Designing places in 3D virtual worlds has emerged as an important topic in digital and multimedia design, but very often it lacks theories or principles. Current books on designing virtual worlds focus on designing and implementing the technologies that enable virtual worlds in terms of graphics, networks, multi-user capabilities, and real time rendering. Designing Adaptive Virtual Worldsby Ning Gu and Mary Lou Maher published today fully open access by De Gruyter Open differs in its approach by making a case for the design of places in 3D virtual worlds, rather than designing the technologies that enable virtual places.
In this sense, the book is closer to architectural design of places in virtual worlds – emphasizing the formal understandings and principles for designing virtual worlds, and featuring the advantage of automating design on a computational platform of multi-user 3D virtual worlds with avatars, terrain, objects, and interactions. The authors focus on the design of place in the context of virtual worlds in order to distinguish the contents of this book from others that focus instead on the design of the 3D models or the technology to support a virtual world. With a focus on place, they are able to merge the design principles that have evolved over a long history of architecture with the principles of new technology that make virtual worlds possible.
Both authors have a long history of research on models of design and creativity and the development of social-computational models. They argue that the design and implementation of virtual worlds is separated in time from the use of the virtual world, and therefore is not directly related to an individual’s experience of the world.
A common metaphor for the design of the worlds is the concept of place. Most worlds use the concept of place as the basis for terrain and objects in the world. Virtual worlds are designed for specific purposes and support a broad range of online activities. The design of places in virtual worlds draws on the users experience and knowledge of architectural design and living in physical environments. The metaphor of place and reference to concepts from architectural design provide a consistent and familiar base for designing virtual worlds, and facilitate the interaction of virtual world occupants with the designed environments and with one other.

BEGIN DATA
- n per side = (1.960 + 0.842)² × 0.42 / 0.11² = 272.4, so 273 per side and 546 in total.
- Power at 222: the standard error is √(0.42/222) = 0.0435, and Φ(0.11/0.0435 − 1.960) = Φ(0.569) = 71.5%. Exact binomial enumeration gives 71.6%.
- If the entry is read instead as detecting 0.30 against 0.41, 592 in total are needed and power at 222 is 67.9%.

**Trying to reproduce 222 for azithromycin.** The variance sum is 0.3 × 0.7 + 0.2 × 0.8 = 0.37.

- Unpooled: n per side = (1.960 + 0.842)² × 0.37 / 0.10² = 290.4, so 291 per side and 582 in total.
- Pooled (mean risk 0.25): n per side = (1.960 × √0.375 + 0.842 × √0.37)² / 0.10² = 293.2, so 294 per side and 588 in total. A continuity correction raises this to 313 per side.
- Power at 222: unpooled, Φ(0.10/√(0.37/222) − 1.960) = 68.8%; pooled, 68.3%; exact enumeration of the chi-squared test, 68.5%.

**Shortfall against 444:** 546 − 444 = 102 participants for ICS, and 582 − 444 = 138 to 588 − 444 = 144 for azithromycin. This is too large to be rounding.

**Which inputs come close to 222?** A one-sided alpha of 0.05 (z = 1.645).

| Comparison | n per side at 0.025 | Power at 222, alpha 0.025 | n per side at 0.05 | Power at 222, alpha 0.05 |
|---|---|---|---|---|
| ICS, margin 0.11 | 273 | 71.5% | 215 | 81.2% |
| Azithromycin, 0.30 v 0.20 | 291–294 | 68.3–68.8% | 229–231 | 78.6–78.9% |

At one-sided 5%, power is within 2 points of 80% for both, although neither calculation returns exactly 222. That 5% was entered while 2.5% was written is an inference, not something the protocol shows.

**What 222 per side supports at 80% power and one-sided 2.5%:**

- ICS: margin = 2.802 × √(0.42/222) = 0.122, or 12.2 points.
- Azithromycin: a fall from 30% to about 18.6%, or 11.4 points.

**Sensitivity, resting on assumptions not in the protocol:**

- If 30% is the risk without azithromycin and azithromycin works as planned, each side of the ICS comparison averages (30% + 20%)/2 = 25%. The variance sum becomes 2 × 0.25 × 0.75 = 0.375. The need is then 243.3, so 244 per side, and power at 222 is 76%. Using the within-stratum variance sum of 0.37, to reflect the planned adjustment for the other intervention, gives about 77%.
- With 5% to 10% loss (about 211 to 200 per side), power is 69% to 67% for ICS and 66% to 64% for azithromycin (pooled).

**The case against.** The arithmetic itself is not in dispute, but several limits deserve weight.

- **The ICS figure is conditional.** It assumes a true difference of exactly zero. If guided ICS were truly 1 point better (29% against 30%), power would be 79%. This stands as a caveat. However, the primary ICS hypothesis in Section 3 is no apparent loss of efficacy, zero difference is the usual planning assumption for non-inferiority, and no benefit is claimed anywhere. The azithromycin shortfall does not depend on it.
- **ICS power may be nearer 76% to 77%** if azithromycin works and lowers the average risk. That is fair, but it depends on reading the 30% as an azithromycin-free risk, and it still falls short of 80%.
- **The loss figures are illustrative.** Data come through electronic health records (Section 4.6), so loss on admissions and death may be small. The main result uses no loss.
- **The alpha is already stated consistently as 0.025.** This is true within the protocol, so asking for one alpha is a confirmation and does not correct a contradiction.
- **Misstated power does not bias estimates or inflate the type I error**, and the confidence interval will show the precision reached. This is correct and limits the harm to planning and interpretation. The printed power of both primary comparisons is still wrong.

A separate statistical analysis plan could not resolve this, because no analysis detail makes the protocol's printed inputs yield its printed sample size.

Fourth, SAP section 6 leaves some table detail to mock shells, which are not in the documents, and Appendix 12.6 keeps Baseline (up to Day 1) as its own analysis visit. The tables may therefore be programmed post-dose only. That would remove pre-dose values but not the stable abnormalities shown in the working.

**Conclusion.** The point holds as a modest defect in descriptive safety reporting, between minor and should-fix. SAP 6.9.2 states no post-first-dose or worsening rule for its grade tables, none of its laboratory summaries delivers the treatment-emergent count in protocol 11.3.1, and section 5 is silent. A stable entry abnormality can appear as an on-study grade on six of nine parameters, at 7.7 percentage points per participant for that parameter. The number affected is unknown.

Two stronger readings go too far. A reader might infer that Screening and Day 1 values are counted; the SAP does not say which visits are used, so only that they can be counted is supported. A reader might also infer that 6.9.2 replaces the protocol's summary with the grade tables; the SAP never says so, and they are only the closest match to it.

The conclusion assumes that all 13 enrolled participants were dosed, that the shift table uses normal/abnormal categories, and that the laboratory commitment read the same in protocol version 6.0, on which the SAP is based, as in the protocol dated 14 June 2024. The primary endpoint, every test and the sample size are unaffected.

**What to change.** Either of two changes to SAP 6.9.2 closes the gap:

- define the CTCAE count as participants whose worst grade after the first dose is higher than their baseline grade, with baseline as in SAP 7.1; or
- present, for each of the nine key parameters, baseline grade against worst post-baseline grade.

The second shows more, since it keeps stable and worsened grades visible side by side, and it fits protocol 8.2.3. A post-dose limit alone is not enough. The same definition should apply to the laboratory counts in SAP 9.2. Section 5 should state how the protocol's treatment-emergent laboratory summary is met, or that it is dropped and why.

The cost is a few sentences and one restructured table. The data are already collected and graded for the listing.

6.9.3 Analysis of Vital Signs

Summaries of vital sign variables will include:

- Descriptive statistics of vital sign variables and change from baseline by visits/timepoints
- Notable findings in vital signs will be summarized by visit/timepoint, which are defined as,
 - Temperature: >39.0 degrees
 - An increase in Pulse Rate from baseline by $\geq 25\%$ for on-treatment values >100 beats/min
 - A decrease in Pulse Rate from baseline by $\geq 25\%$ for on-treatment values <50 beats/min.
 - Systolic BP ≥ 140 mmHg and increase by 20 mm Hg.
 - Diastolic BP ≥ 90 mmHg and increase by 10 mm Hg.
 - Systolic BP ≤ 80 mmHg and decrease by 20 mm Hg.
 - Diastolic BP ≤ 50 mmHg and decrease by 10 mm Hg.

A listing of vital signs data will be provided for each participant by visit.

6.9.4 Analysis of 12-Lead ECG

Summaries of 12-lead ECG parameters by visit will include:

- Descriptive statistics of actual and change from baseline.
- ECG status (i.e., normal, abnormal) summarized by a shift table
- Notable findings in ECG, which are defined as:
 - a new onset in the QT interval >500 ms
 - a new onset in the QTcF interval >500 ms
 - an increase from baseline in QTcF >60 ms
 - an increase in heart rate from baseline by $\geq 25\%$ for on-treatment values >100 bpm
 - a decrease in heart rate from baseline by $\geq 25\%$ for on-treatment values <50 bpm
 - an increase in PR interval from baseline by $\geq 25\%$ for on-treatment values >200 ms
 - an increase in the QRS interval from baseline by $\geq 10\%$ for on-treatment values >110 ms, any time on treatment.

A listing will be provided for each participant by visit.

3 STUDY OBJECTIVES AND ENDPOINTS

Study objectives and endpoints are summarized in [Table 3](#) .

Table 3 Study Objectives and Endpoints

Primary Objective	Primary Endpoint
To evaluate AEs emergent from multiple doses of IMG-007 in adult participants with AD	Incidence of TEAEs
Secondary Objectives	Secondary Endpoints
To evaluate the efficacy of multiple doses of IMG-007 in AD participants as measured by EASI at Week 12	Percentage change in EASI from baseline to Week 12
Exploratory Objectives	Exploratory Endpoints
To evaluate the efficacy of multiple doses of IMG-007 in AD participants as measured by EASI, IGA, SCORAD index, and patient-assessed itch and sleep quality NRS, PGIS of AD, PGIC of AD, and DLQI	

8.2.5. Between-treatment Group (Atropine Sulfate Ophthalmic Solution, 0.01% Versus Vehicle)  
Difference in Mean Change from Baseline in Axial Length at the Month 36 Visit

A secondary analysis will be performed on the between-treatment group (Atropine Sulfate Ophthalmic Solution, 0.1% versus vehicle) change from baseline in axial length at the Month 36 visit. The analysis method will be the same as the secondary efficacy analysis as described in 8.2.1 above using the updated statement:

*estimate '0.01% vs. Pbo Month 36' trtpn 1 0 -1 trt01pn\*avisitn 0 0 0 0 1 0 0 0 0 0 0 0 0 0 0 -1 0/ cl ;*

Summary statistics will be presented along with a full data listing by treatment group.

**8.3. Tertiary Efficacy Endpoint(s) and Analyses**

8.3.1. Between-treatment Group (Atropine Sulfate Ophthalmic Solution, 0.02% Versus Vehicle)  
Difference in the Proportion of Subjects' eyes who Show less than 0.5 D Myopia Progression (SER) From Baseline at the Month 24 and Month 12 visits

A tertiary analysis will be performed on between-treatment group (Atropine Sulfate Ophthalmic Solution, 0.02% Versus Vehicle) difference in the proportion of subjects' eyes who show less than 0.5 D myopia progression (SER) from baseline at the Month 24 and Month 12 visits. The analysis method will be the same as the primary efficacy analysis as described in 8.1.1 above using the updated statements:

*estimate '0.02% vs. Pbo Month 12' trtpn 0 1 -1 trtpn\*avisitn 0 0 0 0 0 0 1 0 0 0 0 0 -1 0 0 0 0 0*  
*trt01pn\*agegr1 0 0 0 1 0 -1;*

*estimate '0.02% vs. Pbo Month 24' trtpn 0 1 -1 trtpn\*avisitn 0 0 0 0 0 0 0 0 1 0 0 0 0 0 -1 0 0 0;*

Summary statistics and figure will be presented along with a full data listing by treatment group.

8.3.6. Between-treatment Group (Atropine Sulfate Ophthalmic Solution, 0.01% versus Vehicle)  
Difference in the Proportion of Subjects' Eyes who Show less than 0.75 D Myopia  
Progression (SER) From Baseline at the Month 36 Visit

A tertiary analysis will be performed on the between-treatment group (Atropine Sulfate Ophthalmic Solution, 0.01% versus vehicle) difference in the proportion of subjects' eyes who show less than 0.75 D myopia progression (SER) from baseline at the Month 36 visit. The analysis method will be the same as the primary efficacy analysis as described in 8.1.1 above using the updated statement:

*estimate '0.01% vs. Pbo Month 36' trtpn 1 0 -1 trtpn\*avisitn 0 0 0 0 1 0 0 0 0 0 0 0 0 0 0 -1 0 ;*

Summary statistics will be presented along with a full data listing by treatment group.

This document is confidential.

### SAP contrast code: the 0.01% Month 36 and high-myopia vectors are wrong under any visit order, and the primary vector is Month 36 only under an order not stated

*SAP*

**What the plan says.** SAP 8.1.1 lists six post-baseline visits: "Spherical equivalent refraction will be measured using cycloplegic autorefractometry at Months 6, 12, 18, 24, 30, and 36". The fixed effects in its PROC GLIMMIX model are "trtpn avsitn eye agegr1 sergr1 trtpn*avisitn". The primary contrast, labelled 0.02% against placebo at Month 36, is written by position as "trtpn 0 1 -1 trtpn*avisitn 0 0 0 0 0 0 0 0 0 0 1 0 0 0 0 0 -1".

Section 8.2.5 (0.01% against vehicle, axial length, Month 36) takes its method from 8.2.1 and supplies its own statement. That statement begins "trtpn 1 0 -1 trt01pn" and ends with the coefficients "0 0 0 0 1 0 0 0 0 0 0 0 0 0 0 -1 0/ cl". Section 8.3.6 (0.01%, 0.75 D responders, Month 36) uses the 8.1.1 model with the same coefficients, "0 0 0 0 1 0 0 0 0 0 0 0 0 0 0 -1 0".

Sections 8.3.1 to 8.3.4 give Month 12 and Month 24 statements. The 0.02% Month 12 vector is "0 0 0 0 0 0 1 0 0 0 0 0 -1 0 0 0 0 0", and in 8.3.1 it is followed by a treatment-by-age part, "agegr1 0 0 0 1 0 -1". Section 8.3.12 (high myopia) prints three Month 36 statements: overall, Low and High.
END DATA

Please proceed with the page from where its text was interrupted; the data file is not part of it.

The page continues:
Based on 10 years’ research and practice of designing places in virtual worlds the book includes a characterization of 3D virtual worlds as place and illustrates different styles of design. The grammar formalism builds on four principles of design in virtual worlds: layout, objects, navigation, and interaction. An agent model that incorporates and executes design grammars is described as the basis for an adaptive virtual world that responds to the changing needs of people worldwide. The book thoroughly illustrates the range of designs that are the result of the generative design grammar.
Designing Adaptive Virtual Worlds takes the design of places for education, entertainment, online communities, business, and cultural activities to a new level. Says Gabriela Celani, Head of the Laboratory for Automation and Prototyping for Architecture and Construction at the University of Campinas, Brazil. “In Designing Adaptive Virtual Worlds, Ning Gu and Mary Lou Maher extend our understanding of the design of places in 3D virtual worlds. This book is one of the first to show how different styles for interactive virtual worlds can be captured in a design grammar, allowing unique places to be created that respond to the changing needs of avatars. Gu and Maher introduce techniques that can be applied to designing inhabitable places in existing platforms such as Second Life, OpenSim and Active Worlds. These techniques also are relevant to future worlds in which digital and physical boundaries will blur.”
The book is available to read, download and share fully open access here.